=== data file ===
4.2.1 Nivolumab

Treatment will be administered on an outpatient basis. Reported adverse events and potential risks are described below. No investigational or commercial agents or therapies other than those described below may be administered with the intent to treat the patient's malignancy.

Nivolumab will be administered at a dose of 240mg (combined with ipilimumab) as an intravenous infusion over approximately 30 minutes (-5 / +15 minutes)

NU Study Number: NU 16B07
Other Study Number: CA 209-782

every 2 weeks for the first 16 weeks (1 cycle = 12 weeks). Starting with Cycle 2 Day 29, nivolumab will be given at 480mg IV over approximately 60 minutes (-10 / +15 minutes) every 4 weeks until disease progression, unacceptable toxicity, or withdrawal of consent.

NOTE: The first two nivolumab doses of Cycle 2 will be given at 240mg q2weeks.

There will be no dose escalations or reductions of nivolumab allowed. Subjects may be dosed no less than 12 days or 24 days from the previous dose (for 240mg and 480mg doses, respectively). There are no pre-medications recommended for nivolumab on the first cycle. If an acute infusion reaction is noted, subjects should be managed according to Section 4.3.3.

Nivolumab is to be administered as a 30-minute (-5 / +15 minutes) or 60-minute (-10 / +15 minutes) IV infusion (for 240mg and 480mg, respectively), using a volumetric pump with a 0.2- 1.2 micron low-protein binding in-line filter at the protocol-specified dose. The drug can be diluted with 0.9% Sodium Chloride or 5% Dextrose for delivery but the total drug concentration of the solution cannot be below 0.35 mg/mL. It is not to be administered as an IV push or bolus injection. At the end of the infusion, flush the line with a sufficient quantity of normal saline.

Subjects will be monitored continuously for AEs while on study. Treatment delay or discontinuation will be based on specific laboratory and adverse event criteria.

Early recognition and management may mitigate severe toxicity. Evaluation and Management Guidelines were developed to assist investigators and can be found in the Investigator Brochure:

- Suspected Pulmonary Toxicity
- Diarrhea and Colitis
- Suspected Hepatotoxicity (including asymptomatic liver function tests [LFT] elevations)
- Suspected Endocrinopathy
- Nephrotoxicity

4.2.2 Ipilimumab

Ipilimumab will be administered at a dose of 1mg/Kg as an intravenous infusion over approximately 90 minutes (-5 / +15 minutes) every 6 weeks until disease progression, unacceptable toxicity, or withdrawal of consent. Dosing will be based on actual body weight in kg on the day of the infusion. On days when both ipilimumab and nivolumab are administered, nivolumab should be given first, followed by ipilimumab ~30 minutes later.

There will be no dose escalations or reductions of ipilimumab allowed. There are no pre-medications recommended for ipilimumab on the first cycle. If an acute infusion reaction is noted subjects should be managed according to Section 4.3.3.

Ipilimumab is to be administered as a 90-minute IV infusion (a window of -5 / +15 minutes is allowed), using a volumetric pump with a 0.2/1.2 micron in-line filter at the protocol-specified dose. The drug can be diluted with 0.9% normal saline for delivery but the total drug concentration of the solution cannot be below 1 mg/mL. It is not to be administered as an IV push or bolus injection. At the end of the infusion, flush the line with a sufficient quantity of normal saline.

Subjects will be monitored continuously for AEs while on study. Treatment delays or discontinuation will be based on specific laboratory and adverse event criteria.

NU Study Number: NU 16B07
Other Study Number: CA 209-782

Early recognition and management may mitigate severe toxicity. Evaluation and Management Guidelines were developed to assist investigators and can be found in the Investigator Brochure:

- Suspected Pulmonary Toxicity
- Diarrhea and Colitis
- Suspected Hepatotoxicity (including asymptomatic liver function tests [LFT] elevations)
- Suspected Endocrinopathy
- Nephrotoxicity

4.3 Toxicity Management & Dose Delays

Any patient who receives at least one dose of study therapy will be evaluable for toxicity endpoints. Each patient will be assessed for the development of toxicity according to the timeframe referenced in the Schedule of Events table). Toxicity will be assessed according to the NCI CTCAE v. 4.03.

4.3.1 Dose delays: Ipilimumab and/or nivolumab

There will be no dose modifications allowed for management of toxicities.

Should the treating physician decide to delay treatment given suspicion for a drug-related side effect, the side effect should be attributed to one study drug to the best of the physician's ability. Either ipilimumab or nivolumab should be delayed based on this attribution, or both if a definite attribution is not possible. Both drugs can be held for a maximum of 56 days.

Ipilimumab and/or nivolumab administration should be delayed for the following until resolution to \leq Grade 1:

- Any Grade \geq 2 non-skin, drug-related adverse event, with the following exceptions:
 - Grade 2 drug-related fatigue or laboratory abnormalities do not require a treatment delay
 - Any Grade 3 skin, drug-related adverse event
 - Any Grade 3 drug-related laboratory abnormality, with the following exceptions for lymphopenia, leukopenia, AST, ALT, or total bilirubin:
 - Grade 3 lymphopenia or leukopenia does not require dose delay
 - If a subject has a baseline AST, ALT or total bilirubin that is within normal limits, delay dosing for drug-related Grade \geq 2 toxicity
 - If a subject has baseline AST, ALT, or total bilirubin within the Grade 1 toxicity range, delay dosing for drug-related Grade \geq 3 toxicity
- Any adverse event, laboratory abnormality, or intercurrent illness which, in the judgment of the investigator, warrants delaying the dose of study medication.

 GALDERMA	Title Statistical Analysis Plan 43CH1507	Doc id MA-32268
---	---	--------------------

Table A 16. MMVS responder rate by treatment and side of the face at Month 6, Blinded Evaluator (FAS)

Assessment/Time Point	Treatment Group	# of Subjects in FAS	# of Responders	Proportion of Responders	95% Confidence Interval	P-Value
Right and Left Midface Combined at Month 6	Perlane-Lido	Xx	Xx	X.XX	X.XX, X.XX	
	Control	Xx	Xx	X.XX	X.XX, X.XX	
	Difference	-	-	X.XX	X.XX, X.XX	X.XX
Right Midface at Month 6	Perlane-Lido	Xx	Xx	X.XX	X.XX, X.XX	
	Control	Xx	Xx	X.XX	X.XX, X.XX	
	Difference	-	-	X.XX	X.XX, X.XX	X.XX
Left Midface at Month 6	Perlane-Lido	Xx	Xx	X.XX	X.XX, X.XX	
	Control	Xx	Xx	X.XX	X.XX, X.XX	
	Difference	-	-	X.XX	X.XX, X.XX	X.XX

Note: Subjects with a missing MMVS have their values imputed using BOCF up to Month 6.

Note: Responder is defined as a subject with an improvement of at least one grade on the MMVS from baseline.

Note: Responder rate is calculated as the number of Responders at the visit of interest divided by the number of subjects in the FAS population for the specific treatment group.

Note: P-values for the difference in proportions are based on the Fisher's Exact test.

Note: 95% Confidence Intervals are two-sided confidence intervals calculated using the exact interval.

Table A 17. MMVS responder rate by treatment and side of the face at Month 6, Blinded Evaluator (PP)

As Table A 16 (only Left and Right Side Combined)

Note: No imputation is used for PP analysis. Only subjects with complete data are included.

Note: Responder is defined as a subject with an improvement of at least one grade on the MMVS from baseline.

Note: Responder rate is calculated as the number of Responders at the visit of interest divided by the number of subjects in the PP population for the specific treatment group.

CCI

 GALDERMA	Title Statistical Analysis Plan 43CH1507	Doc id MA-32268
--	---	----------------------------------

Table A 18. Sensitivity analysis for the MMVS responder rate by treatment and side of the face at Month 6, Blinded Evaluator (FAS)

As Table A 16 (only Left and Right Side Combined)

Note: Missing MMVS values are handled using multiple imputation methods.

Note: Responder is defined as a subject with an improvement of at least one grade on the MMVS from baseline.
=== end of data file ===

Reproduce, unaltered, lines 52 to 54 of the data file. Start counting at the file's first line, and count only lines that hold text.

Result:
	Control	Xx	Xx	X.XX	X.XX, X.XX	
	Difference	-	-	X.XX	X.XX, X.XX	X.XX
Left Midface at Month 6	Perlane-Lido	Xx	Xx	X.XX	X.XX, X.XX	